Biology is hard to do by yourself. More than just the collection of theories and logic it’s grounded in, the physical and organizational infrastructure required to develop projects make the barrier to entry quite steep. This makes it ever the more surprising that in the last ten or so years, a community of “do it yourself” biologists have found a way to actualize projects on scales approaching those of institutionally supported laboratories. Concurrently, the past two decades have seen the rise of synthetic biology, a sub-discipline that integrates the methods, strategies, and tools of engineering with the study of life. The confluence of these two developments has raised moral, ethical, and existential concerns with the democratization of biology.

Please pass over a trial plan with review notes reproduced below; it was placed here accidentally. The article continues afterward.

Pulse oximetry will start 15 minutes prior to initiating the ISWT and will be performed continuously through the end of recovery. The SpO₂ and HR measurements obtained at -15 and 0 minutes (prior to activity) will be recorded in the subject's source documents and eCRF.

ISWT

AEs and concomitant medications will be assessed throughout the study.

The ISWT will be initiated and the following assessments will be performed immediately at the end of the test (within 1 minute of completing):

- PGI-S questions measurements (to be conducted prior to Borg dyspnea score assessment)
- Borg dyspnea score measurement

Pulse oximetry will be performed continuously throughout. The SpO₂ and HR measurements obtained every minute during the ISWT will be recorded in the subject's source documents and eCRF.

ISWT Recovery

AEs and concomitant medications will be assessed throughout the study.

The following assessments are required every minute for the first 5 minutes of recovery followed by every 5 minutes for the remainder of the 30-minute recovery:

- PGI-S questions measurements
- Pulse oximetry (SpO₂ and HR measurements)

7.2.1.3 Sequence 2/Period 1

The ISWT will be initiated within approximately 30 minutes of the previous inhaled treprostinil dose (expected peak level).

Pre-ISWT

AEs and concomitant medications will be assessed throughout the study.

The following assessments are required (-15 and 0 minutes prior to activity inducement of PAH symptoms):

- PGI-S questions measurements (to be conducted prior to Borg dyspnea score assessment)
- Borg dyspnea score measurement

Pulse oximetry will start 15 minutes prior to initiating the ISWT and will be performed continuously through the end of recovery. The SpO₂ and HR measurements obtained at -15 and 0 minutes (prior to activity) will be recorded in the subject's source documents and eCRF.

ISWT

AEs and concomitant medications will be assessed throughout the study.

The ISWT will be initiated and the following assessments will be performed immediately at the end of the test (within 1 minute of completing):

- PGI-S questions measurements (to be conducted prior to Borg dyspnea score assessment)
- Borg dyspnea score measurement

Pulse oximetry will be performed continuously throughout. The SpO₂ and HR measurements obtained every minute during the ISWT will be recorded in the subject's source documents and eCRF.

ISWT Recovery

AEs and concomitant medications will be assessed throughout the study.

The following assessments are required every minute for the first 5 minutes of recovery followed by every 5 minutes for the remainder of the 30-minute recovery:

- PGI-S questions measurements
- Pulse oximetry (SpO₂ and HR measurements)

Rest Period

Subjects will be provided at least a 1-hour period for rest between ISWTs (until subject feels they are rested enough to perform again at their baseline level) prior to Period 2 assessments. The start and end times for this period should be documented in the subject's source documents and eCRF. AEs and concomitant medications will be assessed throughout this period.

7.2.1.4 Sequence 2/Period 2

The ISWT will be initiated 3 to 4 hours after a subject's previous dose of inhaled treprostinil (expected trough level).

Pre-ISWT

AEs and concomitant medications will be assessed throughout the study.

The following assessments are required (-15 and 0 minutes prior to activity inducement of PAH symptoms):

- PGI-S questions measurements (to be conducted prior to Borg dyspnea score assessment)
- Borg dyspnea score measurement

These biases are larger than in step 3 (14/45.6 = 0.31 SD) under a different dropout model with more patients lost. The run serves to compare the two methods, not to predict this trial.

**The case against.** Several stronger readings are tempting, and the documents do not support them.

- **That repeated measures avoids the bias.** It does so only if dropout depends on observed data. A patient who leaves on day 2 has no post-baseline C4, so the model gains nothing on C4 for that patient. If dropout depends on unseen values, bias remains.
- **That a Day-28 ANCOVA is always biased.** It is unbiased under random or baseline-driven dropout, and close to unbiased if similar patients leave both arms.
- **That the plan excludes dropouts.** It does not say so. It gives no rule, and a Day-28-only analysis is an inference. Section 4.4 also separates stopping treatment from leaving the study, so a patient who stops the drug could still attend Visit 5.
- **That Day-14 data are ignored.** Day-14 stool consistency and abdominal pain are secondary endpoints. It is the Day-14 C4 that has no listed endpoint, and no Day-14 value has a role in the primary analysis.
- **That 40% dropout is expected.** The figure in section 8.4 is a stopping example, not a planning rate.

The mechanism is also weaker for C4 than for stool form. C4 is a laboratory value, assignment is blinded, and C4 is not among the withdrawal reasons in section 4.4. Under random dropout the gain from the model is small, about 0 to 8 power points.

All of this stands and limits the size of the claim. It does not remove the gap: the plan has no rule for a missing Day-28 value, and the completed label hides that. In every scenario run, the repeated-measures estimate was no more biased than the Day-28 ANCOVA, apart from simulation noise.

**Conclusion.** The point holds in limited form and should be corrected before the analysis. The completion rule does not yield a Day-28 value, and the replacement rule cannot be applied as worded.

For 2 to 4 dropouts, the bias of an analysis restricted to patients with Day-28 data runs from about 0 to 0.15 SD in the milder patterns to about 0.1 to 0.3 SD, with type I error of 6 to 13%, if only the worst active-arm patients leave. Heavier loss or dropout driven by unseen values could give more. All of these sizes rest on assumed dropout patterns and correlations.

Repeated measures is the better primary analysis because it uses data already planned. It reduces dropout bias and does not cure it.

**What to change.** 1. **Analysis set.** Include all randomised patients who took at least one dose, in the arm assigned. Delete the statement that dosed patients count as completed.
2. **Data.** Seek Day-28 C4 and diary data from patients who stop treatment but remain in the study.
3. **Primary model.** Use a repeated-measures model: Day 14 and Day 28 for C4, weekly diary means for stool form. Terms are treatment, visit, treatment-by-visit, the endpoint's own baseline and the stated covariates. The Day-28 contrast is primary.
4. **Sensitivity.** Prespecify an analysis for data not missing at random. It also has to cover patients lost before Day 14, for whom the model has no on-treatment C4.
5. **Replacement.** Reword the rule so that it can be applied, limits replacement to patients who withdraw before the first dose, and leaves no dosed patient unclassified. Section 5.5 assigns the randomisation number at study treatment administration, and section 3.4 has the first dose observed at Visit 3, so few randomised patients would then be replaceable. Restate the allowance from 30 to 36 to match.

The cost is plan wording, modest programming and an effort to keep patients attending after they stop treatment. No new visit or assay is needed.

Synthetic biology is a dual-use technology. Just as easy as it is to see how the application of engineering thinking to come up with ways of repurposing nature’s toolkit to tackle, say, waste management or develop more drought tolerant vegetables, it is also easy to see how biology can be weaponized to recreate pathogenic viruses or develop deadiler versions of the ones that plague us today. Biotechnology is regulated in the United States, broadly, by the UDSA, the FDA, and the EPA. However, on a more granular level, the processes, spaces, and materials involved in the practice of synthetic biology are managed by a wide web of companies, norms, and relationships. My network map attached begins to show how these actors are related. Safeguarding_DIY_Biology MAP